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Art Imitating Life? Eerie Similarities Emerge Between Robotics Company and Sci-Fi Franchise

Most of us have seen films like Iron Man, where billionaire industrialist and weapons expert Tony Stark builds a mechanical exo-suit that he uses not only to escape from a group of terrorists, but also to save himself from impending death. 

However, since long before Robert Downey Jr. began portraying the wealthy inventor-turned superhero, there have been actual efforts to create mechanical exo-suits, which not only would serve under such things as combat situations, but also aid those who are afflicted with various conditions in learning to walk again.

A Japanese robotics firm, Cyberdyne, has not only created such mechanical gear but that they have recently been granted approval by the Food and Drug Administration to enter and operate in the United States, leading to new innovations in the ways those with disabilities such as spinal injuries may be treated.

“Cyberdyne created a joint venture with Brooks Rehabilitation to bring the medical version of the HAL exoskeleton to all parts of the United States,” Tech Times reports. “The Japanese company has been working on the HAL exoskeleton for almost a decade, but this is the first time that the technology has entered the country.”

“The exoskeletons will soon be available across the United States, but for now, they are available at the new Brooks Cybernic Treatment Center in Jacksonville, Florida.”

However, in an eerie twist, Iron Man isn’t the only pop-culture tie-in that comes into play here, as some readers (and fans of the Terminator film franchise) will have already noticed; after all, this is by no means the first time we’ve heard of a company called Cyberdyne.

In the film Terminator: Judgement Day, we also saw the creation of a company called Cyberdyne, based in Sunnyvale, California. In the film, after a series 800 Terminator from the future is crushed in one of the hydraulic presses in Cyberdyne’s factory, the remains of the Terminator, in the form of its arm and primary CPU chip, are recovered and reverse engineered. The resulting technology is an advanced microprocessor for a computer system Cyberdyne produces, intended for the control of military weaponry systems.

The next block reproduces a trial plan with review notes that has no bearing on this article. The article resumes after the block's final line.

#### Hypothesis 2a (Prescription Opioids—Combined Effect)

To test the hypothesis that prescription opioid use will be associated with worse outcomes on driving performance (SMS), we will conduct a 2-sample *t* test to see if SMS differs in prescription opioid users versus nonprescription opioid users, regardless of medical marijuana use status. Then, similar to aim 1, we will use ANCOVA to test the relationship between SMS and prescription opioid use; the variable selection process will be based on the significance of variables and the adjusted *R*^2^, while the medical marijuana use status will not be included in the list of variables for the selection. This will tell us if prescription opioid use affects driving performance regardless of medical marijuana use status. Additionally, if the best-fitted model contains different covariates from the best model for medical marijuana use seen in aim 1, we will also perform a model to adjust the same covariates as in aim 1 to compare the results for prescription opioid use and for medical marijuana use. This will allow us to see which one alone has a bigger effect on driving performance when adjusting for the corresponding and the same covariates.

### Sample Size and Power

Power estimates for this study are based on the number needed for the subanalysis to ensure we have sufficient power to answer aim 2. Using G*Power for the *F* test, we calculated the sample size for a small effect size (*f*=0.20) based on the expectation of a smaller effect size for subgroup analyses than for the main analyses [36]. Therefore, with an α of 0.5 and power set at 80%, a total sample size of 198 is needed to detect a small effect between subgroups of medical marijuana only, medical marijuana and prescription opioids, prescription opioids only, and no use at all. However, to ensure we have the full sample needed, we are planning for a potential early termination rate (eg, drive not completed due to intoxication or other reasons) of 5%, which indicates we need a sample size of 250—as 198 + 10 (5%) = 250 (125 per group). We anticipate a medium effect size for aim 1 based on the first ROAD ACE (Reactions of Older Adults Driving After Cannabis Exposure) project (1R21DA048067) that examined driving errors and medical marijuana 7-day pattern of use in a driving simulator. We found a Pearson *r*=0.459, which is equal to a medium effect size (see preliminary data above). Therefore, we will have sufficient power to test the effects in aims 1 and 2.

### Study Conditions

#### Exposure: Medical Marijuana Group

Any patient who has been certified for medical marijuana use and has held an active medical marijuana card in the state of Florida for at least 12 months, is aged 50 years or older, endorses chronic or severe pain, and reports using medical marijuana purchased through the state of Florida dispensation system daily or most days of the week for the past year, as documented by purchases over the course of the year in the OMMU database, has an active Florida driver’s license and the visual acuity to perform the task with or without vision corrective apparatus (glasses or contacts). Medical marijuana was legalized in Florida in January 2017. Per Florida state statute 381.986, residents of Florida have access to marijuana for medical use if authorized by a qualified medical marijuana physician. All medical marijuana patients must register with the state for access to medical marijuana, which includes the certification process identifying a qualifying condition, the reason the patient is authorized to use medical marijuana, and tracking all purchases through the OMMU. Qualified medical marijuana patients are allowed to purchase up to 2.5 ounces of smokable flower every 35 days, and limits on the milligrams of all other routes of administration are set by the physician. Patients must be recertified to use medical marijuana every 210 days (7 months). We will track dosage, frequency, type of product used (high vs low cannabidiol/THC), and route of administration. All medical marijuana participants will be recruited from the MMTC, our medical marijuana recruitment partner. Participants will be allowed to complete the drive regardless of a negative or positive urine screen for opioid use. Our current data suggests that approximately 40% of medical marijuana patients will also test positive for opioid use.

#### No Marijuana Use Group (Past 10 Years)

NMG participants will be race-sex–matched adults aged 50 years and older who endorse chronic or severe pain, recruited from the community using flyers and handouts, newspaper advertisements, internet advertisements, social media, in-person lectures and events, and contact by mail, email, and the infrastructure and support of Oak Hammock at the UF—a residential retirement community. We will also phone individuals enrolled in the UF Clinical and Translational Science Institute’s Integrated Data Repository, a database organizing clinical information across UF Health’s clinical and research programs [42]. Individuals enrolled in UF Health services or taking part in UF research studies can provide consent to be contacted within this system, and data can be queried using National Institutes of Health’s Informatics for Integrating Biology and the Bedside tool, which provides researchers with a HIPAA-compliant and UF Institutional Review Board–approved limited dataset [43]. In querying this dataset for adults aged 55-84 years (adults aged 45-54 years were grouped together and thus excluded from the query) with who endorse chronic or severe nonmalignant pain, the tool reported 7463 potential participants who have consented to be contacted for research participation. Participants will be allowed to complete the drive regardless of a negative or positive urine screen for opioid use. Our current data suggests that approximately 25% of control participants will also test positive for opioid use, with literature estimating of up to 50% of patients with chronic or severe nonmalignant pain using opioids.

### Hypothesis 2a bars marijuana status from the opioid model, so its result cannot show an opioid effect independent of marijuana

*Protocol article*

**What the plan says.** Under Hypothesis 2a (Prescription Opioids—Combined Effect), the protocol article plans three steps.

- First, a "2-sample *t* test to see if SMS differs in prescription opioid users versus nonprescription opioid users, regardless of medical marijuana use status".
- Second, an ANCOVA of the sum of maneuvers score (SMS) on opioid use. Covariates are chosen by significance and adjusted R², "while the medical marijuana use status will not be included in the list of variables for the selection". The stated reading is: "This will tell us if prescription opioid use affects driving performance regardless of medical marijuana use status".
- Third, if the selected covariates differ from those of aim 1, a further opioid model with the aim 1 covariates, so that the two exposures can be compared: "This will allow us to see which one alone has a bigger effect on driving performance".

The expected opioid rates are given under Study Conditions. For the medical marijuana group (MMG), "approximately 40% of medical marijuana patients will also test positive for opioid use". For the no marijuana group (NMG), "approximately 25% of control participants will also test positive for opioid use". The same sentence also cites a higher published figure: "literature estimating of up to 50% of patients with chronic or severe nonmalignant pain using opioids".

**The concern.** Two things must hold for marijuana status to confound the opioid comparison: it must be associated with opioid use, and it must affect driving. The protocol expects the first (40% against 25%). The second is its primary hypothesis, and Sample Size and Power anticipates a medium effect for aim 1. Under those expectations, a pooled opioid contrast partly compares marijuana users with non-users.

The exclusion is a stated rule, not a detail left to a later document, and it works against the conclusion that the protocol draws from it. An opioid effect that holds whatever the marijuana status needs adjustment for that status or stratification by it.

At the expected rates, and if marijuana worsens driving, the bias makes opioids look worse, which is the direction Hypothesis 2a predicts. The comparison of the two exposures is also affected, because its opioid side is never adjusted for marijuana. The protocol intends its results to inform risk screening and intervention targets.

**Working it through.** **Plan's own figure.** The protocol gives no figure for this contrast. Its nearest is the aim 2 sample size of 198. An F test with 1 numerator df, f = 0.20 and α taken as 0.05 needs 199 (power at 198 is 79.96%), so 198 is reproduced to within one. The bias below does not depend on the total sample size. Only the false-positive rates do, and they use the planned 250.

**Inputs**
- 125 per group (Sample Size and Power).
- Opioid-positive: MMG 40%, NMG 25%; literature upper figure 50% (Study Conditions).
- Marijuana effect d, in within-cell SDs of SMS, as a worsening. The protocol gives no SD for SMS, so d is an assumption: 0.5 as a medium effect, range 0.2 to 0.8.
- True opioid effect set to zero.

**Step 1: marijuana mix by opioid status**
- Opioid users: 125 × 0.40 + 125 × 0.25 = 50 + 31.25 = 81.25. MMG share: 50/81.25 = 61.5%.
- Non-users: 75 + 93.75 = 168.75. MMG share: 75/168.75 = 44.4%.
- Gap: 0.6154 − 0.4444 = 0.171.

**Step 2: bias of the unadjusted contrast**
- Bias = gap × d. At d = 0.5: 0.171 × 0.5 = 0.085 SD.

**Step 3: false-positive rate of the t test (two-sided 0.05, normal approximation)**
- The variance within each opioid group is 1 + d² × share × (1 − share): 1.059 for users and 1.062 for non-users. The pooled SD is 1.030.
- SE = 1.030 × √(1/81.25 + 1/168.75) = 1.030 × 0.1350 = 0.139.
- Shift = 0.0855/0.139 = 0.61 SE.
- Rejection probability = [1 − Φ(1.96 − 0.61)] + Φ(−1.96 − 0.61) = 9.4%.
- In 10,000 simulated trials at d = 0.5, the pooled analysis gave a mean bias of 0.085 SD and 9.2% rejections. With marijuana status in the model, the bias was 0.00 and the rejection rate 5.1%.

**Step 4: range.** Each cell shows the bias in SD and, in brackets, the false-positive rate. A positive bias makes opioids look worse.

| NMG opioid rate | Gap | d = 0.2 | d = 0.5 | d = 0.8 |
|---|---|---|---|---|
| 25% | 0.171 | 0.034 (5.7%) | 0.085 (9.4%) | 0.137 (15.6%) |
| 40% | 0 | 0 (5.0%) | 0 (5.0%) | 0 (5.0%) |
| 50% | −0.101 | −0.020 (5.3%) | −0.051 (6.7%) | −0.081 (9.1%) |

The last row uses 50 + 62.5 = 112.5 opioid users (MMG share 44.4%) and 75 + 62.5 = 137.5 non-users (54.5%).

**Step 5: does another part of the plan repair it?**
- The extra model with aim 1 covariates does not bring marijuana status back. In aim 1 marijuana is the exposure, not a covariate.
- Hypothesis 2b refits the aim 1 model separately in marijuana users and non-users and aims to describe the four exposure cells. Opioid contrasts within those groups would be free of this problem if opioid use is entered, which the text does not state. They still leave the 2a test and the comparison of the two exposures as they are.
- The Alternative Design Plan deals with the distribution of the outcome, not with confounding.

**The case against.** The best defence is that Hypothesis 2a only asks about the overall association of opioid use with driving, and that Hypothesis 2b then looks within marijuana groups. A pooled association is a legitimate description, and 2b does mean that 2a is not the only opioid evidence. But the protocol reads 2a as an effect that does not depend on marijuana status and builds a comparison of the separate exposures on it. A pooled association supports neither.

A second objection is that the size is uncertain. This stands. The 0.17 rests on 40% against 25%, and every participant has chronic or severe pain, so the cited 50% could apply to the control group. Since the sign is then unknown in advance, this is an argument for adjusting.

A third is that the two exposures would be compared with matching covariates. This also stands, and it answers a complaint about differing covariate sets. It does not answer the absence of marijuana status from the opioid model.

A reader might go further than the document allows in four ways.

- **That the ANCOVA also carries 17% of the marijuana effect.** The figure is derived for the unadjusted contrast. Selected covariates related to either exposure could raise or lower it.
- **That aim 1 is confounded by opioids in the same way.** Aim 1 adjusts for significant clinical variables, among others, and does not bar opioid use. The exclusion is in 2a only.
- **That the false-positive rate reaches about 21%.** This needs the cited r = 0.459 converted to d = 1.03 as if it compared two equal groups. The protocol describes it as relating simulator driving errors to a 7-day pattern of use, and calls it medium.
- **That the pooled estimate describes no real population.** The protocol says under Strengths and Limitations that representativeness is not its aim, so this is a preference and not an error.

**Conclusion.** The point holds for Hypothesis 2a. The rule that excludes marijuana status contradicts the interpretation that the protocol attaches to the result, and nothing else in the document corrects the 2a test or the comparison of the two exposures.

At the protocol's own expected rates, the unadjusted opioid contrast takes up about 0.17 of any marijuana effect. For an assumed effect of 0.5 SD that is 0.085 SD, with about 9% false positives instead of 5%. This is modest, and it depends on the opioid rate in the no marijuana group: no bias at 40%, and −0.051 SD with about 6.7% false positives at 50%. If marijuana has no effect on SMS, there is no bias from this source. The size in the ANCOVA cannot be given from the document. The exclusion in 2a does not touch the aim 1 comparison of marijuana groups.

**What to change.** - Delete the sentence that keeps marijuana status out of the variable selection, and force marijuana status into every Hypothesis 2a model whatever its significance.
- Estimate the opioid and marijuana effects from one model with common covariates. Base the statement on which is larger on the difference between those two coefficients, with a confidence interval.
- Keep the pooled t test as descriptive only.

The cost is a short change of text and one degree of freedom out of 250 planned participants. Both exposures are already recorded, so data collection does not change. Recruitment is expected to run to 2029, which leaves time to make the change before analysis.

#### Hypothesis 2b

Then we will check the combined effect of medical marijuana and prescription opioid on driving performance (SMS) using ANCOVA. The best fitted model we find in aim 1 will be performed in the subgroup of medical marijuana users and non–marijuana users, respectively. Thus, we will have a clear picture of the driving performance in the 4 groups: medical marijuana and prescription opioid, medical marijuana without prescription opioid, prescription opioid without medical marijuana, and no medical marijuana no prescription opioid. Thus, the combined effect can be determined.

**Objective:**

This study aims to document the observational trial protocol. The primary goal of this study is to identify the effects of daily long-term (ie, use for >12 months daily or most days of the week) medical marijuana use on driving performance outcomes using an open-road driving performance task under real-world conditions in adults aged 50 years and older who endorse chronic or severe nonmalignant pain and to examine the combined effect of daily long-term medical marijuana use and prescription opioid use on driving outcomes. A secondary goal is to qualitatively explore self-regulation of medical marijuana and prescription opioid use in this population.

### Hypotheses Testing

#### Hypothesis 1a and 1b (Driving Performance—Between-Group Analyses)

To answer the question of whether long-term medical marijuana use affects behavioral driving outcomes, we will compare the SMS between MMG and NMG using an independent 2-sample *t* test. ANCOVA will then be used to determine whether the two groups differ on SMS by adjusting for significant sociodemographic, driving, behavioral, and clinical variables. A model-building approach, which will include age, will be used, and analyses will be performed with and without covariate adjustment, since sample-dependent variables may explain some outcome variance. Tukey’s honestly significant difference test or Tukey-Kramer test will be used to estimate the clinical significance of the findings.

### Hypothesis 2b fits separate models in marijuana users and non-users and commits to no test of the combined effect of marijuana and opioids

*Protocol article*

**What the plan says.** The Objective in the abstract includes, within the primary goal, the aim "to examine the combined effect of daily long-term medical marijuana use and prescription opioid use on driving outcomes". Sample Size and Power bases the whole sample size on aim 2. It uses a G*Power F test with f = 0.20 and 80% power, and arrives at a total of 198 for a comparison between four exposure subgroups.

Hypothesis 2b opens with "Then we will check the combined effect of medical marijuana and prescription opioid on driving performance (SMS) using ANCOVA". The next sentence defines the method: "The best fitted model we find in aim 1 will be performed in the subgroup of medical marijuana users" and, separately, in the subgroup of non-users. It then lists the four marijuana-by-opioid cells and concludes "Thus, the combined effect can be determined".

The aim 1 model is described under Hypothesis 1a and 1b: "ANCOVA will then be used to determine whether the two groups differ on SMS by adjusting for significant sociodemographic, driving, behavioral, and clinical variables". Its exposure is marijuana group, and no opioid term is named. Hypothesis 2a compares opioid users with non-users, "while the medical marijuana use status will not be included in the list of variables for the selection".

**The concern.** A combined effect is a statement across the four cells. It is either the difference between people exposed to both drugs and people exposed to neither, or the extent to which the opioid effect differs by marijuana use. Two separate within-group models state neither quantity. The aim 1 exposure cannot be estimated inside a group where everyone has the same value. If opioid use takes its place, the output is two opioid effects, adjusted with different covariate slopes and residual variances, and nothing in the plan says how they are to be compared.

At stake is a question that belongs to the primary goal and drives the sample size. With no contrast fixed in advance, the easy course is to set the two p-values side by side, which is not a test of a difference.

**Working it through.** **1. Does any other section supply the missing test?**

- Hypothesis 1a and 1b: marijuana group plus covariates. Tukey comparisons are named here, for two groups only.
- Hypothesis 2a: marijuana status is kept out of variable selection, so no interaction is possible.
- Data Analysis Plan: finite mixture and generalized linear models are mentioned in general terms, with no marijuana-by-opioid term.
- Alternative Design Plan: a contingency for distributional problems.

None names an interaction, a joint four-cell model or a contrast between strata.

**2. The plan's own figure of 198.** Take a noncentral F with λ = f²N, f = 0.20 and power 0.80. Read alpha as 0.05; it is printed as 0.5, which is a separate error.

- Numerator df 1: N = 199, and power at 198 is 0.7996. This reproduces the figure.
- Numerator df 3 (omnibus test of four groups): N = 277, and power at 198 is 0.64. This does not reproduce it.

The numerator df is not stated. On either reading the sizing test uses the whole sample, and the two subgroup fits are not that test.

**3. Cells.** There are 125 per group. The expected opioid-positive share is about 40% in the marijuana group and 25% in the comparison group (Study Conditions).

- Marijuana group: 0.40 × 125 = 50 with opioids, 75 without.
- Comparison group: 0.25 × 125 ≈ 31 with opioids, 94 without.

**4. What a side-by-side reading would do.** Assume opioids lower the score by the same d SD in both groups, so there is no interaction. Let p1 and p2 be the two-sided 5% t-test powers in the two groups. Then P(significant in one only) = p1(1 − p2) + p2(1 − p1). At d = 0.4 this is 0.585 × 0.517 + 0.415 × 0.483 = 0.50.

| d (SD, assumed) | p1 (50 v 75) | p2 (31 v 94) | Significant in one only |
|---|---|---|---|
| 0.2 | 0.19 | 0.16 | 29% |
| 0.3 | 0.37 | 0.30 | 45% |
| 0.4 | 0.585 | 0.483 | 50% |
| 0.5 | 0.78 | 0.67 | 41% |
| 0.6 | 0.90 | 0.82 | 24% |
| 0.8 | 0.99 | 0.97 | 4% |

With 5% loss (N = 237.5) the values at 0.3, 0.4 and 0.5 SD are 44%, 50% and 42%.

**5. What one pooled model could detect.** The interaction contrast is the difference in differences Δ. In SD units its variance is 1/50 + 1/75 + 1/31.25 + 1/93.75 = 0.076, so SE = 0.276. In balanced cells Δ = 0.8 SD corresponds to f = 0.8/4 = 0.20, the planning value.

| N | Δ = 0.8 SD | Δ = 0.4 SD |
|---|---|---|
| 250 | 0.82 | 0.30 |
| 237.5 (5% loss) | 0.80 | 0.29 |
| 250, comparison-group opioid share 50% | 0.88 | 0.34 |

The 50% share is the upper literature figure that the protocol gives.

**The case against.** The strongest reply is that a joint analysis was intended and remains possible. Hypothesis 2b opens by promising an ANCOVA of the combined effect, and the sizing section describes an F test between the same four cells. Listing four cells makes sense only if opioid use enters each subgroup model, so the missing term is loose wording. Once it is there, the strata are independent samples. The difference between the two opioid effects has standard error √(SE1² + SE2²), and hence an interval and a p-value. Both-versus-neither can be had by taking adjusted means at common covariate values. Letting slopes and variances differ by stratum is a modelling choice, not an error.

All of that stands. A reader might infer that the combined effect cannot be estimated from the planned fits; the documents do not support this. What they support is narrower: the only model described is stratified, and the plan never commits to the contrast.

This innovation is what leads to the creation of the dreaded Skynet, an advanced computer network that becomes self-aware when it goes online on August 4, 1997, the so-called “Judgement Day” in the Terminator universe. When its creators attempt to shut down Skynet to ward off the threat of a hostile A.I. takeover, it launches a nuclear attack against Russia, which results in a global conflict.

Do you think it sees us?

Matt Novak, writing for Gizmodo’s Paleofuture blog, noted that, “Cyberdyne’s existence isn’t exactly news. The company was founded back in 2004 and went public last year. But I just can’t get over the name. It’s like the founders wanted to troll the future.”

Apparently, the real Cyberdyne company says that they weren’t inspired by their preexisting fictional counterpart… this, despite the fact that both companies are associated with advanced, futuristic robotics.

We’ll leave it at “art imitating life,” then… however, let’s just hope in the meantime that the names are the only similarities that arise between this real-life company, and it’s fictional-doomsday-A.I.-killer robot counterpart.

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Micah Hanks is a writer, podcaster, and researcher whose interests cover a variety of subjects. His areas of focus include history, science, philosophy, current events, cultural studies, technology, unexplained phenomena, and ways the future of humankind may be influenced by science and innovation in the coming decades. In addition to writing, Micah hosts the Middle Theory and Gralien Report podcasts.
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